Talk of the “soul” usually brings to mind something unchanging, even immortal—the core of our humanity that outlasts death. While it informs our bodily existence, the soul differs from our physical being since it doesn’t develop, age, and decline like our bodies do. It’s just there (somewhere) in us. Ultimately, it is who we are.
So to speak of “The Twentysomething Soul”, the title of a forthcoming book from Oxford University Press, is intriguing. Based on a national survey of 1,880 twenty-somethings and interviews with more than two-hundred young adults, this book offers a look at the religious and secular lives of American young adults, those persons commonly, but perhaps mistakenly, called “the lost generation.”
To quote the marketing blurb:
“The Twentysomething Soul tells an optimistic story about American twenty-somethings by introducing readers to the full spectrum of American young adults, many of whom live purposefully, responsibly, and reflectively. Some prioritize faith and involvement in a religious congregation. Others reject their childhood religion to explore alternatives and practice a personal spirituality. Still others sideline religion and spirituality until their lives get settled, or reject organized religion completely.”
Breaking Down the Young Adult Demographic
Writing for the Association of Religion Data Archives, Richard Cimino offers a few tidbits of what readers will find in this study. The number of Christian twenty-somethings is larger than the population of Texas, and roughly six out of ten affiliate with Catholic and Protestant traditions. However, greater percentages of them are “nominal” rather than “active” in their religious identity.
What all of the active Christian twenty-somethings value is “a strong sense of community, an emphasis on spiritual experience, and pastoral leadership (especially good preaching) in their churches.” Denominational differences lead to varying points of emphasis, namely the Eucharist (for Catholics), social justice (for mainline Protestants), or good preaching (for Evangelicals).
The Disciple-Maker Index
To gauge what the Catholic twenty-somethings think about these values in terms of their actual experience of parish life, we can consult The Disciple-Maker Index (DMI). As a caveat, however, “twenty-something” in the DMI encompasses a less well-defined group since the data categorizes responses from those aged 18-25 and 26-35.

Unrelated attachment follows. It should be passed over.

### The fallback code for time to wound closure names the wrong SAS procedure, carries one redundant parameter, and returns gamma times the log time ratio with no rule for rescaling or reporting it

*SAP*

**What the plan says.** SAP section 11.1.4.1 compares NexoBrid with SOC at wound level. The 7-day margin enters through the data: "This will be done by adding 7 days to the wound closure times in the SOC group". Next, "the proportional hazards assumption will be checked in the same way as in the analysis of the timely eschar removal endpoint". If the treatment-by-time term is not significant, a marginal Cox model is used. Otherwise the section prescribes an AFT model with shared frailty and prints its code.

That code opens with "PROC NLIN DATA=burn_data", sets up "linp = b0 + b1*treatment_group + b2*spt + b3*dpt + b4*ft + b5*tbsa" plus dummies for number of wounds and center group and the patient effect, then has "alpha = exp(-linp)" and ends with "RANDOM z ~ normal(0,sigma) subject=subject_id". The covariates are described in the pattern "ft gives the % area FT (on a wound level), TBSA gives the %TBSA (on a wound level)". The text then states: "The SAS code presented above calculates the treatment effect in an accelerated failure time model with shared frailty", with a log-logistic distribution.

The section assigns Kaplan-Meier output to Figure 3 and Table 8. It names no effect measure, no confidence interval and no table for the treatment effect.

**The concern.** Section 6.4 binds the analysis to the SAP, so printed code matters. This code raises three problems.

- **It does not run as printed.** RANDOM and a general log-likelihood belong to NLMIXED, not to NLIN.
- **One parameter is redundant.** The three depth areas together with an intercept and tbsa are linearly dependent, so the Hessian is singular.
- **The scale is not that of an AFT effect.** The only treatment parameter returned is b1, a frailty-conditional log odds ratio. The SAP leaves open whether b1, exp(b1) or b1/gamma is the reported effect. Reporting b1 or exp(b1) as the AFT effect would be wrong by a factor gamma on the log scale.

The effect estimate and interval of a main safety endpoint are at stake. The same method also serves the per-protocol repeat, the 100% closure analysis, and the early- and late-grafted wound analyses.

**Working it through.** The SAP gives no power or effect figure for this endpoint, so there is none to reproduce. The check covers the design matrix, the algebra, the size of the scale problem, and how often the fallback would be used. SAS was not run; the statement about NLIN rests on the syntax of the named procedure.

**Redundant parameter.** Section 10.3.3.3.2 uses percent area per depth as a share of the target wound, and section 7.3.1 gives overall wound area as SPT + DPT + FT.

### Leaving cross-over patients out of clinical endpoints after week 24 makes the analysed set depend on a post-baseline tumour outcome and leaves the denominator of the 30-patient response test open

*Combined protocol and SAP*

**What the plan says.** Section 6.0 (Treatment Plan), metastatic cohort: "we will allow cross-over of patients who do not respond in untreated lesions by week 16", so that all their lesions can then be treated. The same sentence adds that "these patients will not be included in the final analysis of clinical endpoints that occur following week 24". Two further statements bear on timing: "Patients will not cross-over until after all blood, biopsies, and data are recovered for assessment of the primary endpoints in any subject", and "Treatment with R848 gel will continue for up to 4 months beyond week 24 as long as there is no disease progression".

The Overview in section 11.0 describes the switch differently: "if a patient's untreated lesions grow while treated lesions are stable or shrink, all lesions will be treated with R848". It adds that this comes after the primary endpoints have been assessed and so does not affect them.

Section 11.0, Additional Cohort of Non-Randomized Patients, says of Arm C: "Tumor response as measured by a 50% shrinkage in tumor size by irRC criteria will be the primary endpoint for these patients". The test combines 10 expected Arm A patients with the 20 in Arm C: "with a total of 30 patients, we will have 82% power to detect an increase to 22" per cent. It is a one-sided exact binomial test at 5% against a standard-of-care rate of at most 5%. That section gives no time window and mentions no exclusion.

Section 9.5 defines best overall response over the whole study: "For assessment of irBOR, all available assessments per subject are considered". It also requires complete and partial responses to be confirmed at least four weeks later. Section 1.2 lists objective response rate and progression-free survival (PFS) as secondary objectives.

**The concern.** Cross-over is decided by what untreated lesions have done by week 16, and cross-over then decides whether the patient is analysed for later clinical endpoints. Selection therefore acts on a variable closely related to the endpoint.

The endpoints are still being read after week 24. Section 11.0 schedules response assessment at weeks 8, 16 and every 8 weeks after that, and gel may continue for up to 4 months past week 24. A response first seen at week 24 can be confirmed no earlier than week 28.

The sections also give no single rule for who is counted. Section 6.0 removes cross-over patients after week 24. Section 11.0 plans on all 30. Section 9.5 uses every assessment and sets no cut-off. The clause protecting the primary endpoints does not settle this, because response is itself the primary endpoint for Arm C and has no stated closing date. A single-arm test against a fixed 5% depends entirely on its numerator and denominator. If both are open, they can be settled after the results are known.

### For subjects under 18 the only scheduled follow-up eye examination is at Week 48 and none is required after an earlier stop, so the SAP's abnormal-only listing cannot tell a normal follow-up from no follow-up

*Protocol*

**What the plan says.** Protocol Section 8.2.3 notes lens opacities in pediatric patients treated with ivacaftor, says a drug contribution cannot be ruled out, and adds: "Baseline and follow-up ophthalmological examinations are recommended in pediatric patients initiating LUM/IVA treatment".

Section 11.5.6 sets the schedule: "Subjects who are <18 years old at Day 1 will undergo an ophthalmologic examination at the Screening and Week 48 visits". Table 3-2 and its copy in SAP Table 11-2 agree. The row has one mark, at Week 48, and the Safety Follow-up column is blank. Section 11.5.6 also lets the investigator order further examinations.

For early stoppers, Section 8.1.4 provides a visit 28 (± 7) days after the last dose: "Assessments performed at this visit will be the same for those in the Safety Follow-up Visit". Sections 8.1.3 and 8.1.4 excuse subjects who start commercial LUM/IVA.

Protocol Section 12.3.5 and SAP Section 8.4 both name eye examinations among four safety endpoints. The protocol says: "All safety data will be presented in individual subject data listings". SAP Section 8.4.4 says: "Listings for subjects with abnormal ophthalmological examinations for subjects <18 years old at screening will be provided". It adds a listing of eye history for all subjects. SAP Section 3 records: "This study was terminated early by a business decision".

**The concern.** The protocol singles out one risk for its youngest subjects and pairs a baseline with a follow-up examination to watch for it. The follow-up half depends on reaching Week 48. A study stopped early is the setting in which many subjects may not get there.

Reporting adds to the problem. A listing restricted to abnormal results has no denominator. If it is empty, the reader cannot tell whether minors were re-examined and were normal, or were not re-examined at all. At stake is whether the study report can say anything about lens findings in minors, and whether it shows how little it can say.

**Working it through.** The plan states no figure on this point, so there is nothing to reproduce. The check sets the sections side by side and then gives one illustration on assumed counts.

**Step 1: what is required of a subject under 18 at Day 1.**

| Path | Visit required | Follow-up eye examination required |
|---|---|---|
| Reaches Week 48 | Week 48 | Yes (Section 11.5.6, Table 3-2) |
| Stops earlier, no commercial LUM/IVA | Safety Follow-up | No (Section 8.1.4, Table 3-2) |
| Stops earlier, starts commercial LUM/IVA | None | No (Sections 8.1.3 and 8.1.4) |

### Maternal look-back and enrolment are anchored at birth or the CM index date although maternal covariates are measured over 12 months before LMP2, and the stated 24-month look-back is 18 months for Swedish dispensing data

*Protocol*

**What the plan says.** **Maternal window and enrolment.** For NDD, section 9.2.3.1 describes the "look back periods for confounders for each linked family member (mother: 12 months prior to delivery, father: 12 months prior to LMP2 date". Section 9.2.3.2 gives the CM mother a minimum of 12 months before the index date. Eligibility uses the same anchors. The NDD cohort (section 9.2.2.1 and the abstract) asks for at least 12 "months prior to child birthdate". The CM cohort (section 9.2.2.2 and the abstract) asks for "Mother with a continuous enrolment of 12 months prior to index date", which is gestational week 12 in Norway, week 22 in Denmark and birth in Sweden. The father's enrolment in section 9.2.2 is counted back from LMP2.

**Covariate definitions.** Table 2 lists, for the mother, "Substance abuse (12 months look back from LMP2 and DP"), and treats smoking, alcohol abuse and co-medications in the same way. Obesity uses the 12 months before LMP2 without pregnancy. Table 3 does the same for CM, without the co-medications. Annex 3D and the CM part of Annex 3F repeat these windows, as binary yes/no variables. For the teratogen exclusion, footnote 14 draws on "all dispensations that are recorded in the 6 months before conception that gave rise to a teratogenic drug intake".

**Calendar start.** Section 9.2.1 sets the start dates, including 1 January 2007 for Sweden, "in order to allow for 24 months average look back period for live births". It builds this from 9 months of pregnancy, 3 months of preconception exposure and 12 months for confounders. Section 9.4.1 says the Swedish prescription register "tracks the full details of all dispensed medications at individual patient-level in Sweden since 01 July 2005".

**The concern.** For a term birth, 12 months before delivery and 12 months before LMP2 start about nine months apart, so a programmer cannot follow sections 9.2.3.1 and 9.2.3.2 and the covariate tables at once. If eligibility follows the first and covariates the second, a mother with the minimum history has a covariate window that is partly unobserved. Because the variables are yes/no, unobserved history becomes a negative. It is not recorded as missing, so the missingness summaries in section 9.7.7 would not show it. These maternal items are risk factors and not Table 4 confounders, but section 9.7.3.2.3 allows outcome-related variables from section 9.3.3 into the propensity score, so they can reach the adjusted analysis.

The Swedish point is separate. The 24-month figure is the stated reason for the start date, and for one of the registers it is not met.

Still considered young adults, these two cohorts comprise roughly seven percent of the total number of respondents (131,844) from parishes across the U.S. and Canada. Regarding their own religious identity, the twenty-somethings mirror the make-up of the entire DMI since ninety-three percent identify as practicing Catholics, growing as disciples, or cultivating a personal relationship with Jesus.
The Faith and Everyday Life Connection
In terms of a strong sense of community, the DMI includes multiple data points about parishioners’ experience of being connected with a local Catholic community. For all respondents, the primary question, and a key differentiator between those who do or do not practice their faith, concerns whether or not they feel welcome and accepted at the parish. Among the DMI twenty-somethings, forty-five percent strongly agree that they feel a sense of parish community.
In terms of an emphasis on spiritual experience, the points of comparison are not exactly the same. According to the DMI data, thirty-nine percent of the young adults strongly agree that their parish does help people grow spiritually as Catholics.
In terms of pastoral leadership, thirty-five percent of the DMI twenty-somethings would recommend their pastor to a friend. Forty percent of them strongly agree that what they hear from the pulpit is helpful at connecting faith with everyday life. (Overall, these factors remain two of the top five drivers in whether parishioners recommend their parish to others and whether they view the parish as helping them to grow spiritually.)
A Lost Generation?
Regarding the specifically Catholic points of emphasis, eighty-four percent of the DMI twenty-somethings report that they attend Mass at least weekly, yet a mere thirty-nine percent strongly agree that their Sunday experience is vibrant and engaging. Moreover, only sixty-nine percent of them strongly believe that the Eucharist really is the body and blood of Jesus Christ.
While the topics of inquiry in The Twentysomething Soul and the DMI do not align exactly, nevertheless it can be instructive to see the gap between what young people say they value and what they report in terms of their actual parish experience.
Fewer than half of twenty-somethings claim to experience what the new research says they value in a church community. Catholic parish leaders would do well to consider how to feed these young souls more deeply. Otherwise, they may, in fact, become a lost generation.
The Ascension Blog thanks The Catholic Leadership Institute for contributing this article.
You May Also Like:
Young People Are Leaving the Church—Can We Turn the Tide?
Running a Race for the Church’s Future
Loneliness After College (video)
About Fr. Tom Dailey
Fr. Tom Dailey, a priest in the Oblates of St. Francis de Sales (OSFS), serves as a research fellow and spiritual advisor at the Catholic Leadership Institute in Wayne, Pennsylvania. He holds the John Cardinal Foley Chair of Homiletics and Social Communications at St. Charles Borromeo Seminary in the Archdiocese of Philadelphia. He writes a monthly column and does occasional podcasts for CatholicPhilly.com. Check out his feature on CatholicSpeakers.com
Featured photo credit: George Martell/The Pilot Media Group
[…] who attend Mass, and how current young adults experience the parish life. There are many articles out there about why young adults have left the Church in droves, and the countless cultural […]